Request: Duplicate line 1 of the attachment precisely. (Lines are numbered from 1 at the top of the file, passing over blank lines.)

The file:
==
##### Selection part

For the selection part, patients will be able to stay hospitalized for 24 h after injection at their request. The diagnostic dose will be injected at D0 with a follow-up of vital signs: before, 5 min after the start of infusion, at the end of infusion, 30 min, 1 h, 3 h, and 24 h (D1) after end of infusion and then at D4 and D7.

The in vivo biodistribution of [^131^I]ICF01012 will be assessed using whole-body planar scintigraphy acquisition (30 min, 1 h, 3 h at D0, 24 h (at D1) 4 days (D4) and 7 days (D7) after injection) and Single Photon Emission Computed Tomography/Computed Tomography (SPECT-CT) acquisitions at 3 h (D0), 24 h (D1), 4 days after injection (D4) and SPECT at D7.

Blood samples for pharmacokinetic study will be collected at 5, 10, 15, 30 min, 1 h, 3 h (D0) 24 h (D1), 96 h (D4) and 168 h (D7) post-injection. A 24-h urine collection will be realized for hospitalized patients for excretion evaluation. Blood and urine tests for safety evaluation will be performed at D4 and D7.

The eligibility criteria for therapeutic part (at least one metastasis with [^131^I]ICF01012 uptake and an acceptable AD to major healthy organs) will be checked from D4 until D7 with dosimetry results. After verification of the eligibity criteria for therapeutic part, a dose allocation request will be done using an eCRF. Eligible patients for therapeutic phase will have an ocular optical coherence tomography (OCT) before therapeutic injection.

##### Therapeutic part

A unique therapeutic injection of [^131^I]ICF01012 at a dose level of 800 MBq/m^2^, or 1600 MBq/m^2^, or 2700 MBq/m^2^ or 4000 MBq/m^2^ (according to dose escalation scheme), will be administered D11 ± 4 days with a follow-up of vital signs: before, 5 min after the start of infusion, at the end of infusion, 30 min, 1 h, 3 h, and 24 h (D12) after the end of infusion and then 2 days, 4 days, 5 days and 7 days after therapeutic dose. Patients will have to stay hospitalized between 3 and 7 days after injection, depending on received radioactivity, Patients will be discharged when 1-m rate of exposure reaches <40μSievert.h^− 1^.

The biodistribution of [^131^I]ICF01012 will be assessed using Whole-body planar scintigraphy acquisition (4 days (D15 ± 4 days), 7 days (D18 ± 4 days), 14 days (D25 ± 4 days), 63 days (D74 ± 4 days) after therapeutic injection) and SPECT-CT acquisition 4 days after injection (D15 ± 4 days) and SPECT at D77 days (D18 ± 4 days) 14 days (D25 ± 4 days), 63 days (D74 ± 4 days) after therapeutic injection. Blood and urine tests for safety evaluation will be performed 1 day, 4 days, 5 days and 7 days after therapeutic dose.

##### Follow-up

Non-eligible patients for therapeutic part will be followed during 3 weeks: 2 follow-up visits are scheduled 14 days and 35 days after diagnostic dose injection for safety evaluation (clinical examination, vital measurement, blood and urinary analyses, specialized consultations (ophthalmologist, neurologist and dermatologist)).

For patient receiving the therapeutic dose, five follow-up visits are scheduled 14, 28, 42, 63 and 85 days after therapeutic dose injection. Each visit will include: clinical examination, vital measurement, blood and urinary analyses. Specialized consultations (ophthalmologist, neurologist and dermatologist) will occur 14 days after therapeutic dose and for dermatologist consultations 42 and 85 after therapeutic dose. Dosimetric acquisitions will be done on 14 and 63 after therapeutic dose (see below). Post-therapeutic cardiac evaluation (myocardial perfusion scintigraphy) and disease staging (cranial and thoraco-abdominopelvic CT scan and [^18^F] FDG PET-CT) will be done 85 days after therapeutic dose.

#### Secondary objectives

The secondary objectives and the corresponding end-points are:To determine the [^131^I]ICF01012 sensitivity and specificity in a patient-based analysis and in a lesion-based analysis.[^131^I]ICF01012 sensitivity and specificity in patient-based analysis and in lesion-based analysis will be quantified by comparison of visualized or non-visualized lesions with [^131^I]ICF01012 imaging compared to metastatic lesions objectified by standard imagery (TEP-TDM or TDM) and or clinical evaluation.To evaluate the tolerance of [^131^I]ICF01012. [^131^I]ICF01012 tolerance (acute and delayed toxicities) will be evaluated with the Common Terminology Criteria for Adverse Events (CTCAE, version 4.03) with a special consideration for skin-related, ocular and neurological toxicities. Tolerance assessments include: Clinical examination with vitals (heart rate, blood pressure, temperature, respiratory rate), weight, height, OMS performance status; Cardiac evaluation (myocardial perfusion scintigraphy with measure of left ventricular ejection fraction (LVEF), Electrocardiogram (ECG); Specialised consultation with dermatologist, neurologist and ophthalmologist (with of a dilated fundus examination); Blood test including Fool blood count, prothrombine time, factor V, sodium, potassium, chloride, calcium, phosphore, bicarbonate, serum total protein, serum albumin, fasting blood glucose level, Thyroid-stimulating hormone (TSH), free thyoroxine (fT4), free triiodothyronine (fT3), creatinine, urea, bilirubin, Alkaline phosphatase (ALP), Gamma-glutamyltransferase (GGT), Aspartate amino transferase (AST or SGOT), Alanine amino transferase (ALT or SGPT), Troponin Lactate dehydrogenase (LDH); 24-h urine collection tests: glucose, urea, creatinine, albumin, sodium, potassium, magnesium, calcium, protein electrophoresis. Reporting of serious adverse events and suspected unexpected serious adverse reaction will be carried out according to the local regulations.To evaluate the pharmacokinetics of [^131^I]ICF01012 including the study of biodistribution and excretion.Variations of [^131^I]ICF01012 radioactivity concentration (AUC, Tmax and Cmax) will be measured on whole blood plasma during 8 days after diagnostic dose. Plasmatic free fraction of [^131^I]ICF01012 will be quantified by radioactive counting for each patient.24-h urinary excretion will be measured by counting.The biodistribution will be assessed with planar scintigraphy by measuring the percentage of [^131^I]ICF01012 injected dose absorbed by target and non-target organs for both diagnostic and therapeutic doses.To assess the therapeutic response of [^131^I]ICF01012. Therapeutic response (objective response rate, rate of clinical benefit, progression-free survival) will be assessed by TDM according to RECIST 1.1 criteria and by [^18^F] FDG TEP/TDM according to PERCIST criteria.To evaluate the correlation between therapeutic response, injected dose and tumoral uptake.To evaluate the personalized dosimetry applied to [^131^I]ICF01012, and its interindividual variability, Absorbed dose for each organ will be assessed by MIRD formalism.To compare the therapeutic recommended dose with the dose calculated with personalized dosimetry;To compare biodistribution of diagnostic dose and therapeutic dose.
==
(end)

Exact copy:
##### Selection part